Jane Stapleton (University of Texas at Austin Law School) has posted “Evaluating Goldberg and Zipursky's Civil Recourse Theory” (Fordham Law Review Vol. 75, No. 3) on SSRN. Here is the abstract:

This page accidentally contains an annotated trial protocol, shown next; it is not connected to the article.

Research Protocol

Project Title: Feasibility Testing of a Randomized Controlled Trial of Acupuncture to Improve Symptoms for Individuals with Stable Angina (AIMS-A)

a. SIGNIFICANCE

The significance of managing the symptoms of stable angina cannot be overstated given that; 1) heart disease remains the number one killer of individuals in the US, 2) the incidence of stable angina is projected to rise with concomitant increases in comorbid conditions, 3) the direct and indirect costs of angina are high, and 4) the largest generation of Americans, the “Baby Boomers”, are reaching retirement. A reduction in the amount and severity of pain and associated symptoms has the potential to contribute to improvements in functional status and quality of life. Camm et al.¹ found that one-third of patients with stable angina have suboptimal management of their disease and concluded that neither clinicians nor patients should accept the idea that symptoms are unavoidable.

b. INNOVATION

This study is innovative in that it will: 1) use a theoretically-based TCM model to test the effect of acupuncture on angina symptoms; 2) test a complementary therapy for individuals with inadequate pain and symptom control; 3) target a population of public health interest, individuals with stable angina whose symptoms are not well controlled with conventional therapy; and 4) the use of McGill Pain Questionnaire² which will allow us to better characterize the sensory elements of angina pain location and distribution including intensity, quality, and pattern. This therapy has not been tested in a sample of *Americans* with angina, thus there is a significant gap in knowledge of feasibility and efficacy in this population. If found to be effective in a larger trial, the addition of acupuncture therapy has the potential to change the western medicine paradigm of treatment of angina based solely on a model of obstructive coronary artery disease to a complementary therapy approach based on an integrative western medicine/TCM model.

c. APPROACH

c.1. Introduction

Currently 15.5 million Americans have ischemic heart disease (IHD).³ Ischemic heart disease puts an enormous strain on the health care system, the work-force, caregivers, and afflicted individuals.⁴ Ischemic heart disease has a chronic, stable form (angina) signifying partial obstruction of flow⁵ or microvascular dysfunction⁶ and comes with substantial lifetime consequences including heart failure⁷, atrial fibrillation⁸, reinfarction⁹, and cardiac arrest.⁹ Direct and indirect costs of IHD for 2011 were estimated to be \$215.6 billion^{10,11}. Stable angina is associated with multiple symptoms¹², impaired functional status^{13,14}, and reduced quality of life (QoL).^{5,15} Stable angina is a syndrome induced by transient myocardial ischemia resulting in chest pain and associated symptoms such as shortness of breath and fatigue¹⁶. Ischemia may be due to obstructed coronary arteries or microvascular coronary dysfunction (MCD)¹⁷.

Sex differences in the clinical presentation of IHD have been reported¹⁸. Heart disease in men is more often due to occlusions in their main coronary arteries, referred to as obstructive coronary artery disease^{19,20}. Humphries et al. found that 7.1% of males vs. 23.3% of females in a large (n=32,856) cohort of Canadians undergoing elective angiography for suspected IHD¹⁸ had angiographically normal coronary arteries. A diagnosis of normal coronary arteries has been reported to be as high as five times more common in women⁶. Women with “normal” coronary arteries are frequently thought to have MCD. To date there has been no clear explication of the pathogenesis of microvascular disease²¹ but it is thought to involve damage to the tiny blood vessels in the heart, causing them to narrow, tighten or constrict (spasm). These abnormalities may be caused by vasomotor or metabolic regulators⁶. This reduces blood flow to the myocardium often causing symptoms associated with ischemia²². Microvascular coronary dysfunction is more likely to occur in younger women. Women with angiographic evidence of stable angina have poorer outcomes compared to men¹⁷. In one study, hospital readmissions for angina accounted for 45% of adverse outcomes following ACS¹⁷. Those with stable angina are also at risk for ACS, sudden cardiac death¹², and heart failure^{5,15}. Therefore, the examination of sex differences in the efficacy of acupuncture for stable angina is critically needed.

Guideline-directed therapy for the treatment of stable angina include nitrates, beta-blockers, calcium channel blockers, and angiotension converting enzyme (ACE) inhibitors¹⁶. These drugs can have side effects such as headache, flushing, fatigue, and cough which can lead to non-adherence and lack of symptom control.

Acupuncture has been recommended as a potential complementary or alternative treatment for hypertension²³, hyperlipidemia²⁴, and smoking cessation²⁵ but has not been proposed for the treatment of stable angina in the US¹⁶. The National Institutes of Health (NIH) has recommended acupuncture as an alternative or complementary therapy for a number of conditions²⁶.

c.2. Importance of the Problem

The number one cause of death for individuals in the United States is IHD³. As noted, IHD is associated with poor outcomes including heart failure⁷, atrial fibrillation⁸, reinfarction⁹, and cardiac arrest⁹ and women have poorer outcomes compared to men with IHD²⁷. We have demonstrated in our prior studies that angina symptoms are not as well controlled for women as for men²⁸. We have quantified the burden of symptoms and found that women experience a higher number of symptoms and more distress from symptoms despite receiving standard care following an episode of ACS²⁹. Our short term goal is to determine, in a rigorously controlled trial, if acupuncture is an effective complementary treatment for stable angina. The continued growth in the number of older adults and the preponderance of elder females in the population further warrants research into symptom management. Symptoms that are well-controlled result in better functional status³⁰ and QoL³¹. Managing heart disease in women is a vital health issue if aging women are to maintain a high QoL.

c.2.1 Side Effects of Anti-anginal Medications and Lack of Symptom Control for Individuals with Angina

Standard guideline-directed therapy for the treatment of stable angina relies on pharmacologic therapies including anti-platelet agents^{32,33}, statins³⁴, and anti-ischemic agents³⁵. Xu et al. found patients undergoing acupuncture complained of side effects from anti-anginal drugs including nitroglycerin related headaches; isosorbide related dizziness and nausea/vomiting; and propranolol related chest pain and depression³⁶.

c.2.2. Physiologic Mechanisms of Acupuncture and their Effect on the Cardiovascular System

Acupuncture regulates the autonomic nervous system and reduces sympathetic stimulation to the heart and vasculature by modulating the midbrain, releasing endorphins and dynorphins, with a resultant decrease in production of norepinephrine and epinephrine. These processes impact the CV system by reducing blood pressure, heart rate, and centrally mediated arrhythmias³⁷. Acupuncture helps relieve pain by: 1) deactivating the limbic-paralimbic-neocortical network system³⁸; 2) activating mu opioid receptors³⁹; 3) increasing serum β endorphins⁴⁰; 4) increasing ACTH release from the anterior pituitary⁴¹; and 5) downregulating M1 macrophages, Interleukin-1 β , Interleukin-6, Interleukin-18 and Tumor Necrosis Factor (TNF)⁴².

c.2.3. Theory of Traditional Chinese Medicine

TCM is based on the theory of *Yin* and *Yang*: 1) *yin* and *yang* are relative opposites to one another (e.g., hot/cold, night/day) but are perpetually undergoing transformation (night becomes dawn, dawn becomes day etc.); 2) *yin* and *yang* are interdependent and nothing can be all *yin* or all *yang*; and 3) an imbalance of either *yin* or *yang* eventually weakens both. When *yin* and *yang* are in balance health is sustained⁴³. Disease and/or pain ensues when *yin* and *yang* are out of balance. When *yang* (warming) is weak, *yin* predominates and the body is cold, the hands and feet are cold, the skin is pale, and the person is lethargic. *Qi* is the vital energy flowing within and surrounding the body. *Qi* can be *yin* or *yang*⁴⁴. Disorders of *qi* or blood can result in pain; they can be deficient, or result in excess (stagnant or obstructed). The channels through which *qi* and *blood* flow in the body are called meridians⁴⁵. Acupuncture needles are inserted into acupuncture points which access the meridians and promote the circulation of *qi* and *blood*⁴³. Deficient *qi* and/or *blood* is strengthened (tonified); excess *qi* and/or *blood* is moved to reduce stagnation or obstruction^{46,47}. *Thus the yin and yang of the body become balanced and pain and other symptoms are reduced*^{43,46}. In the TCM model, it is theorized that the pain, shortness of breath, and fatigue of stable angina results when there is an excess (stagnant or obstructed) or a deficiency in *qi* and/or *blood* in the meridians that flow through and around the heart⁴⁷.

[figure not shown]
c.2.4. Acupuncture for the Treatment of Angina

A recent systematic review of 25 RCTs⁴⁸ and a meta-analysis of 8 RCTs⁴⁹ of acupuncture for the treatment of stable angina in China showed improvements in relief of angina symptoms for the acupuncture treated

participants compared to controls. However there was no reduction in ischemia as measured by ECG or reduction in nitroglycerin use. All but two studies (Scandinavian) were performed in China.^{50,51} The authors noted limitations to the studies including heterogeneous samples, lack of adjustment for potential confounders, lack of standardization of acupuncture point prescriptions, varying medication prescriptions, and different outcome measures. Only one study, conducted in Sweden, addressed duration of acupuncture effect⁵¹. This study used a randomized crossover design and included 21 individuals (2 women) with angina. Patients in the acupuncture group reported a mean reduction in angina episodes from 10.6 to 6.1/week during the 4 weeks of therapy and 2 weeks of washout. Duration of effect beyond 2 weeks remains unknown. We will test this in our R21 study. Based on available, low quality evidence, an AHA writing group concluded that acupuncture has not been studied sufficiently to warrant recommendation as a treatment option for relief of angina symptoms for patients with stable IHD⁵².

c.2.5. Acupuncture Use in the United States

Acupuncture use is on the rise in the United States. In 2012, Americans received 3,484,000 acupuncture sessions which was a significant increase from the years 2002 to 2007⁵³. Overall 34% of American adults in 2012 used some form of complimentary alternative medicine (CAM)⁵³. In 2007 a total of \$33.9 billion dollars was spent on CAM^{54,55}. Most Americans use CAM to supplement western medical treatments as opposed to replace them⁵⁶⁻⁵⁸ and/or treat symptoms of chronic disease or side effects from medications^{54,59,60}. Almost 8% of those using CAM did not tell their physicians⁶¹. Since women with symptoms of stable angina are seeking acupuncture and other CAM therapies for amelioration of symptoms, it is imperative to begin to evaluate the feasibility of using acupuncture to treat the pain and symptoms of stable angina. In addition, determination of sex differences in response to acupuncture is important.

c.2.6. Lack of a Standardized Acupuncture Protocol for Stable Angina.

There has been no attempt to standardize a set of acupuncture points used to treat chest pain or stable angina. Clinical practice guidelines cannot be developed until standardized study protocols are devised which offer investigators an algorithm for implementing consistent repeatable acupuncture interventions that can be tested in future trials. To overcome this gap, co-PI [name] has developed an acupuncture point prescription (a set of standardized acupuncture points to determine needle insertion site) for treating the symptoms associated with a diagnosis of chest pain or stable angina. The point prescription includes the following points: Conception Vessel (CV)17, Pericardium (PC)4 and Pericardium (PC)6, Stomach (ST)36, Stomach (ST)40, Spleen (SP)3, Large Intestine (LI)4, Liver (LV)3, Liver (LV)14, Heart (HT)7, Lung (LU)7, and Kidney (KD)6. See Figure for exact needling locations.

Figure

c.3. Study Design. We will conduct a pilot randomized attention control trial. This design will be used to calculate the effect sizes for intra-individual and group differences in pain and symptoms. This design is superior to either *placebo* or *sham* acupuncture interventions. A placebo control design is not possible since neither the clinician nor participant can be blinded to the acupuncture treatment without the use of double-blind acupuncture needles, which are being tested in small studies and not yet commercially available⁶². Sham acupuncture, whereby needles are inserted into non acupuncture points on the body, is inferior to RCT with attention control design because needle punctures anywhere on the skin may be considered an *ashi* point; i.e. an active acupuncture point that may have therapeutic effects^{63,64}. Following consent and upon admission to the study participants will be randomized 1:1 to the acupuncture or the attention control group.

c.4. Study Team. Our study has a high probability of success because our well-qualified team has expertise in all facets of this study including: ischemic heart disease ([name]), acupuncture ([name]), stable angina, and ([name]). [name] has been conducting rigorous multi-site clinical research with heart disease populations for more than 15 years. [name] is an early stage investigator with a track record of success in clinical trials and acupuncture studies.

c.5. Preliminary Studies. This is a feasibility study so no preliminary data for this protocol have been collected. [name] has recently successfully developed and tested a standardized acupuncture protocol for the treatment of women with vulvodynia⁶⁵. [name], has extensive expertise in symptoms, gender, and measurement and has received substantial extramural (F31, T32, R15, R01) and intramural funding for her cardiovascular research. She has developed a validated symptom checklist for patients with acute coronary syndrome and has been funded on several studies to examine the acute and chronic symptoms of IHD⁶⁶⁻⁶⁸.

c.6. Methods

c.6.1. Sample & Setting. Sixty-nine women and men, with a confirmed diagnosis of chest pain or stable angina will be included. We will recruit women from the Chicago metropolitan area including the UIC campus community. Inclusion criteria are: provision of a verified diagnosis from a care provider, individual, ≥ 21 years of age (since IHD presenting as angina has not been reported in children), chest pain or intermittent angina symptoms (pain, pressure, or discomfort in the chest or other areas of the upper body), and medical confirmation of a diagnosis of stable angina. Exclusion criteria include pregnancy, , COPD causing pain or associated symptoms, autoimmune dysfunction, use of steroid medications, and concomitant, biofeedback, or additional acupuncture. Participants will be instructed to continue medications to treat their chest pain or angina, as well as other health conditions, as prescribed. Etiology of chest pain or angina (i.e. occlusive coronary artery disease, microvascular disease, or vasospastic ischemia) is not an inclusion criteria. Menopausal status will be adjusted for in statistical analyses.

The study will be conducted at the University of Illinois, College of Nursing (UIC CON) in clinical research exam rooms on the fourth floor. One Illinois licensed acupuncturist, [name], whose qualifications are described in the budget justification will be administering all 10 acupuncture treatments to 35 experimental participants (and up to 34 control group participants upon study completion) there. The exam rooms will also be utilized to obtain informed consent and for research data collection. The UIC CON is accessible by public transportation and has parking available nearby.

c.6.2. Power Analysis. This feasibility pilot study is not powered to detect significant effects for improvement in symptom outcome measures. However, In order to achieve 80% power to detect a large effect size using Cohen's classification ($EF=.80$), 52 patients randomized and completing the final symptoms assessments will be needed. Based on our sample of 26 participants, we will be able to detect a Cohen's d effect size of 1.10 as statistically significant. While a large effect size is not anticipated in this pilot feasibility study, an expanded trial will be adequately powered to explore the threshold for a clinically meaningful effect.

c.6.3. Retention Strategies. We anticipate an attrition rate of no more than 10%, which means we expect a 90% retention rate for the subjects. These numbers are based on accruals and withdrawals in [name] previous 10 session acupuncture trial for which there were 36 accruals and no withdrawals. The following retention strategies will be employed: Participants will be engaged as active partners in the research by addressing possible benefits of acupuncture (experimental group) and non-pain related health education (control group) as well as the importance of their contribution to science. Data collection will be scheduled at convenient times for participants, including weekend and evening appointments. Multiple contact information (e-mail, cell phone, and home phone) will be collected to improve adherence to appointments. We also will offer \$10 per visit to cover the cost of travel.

Professors John Goldberg and Benjamin Zipursky claim that they have formulated (the beginnings of) a descriptive theory that captures the distinctive character of tort law. In this article I critically evaluate their theory and find it fundamentally flawed. Civil recourse theory can be reduced to 7 main claims, two of which are merely uncontroversial truisms about tort law: that a plaintiff must establish all elements of a cause of action before she can ask for a remedy; and that, once these elements are established, tort law has separate doctrines that determine which remedy will be afforded her. First of the remaining claims is the “guidance directives” claim that we must see tort obligations as prospective mandatory directives that enjoin and guide conduct. This is mere assertion: nothing in tort law mandates this perspective. Moreover, among other flaws it leads to major inconvenience in strict torts as well as requiring a callous interpretation of much doctrine. Among the flaws in the second claim, that we must see tort law as “relational” in analytical structure, is that it is unnecessarily awkward in the traditional case where the defendant's own breach of obligation directly caused physical injury to the plaintiff, as for example where a speeding motorist runs over a stranger on a sidewalk. Moreover, in those areas where only certain victims can sue such as negligently caused emotional harm and pure economic loss, this relational claim in combination with the guidance directives claim requires us to see tort law as sending actors the distasteful prospective message that they need only show care to these “first-class” citizens.A third claim is that failure to conform to a tort standard is judged “relationally”. Not only is there no inexorable doctrinal logic that requires this perspective of “relational breach” (e.g. that Mrs. Palsgraf rightly lost because no carelessness in relation to her was proved), it too leads us to interpret tort law as discriminating between citizens in a way that is objectionable. A fourth claim, that we must “reject a reductive-instrumentalist account of ‘duty' in terms of the pros and cons of liability rules, and [take] seriously the idea that duty refers to a kind of obligation”, ignores explicit swaths of instrumental judicial reasoning and the critically distinct functions of trial and appellate courts while failing to suggest how the pattern of obligations Goldberg and Zipursky see “embedded” in the law came to exist. The final claim is that civil recourse theory provides an account of what is distinct about the law of torts. Yet there is nothing in that theory that might not also be claimed about other areas of the private law of obligations. As I demonstrate, distinctive features of tort law can be stated but these cannot be reduced to some unitary theory.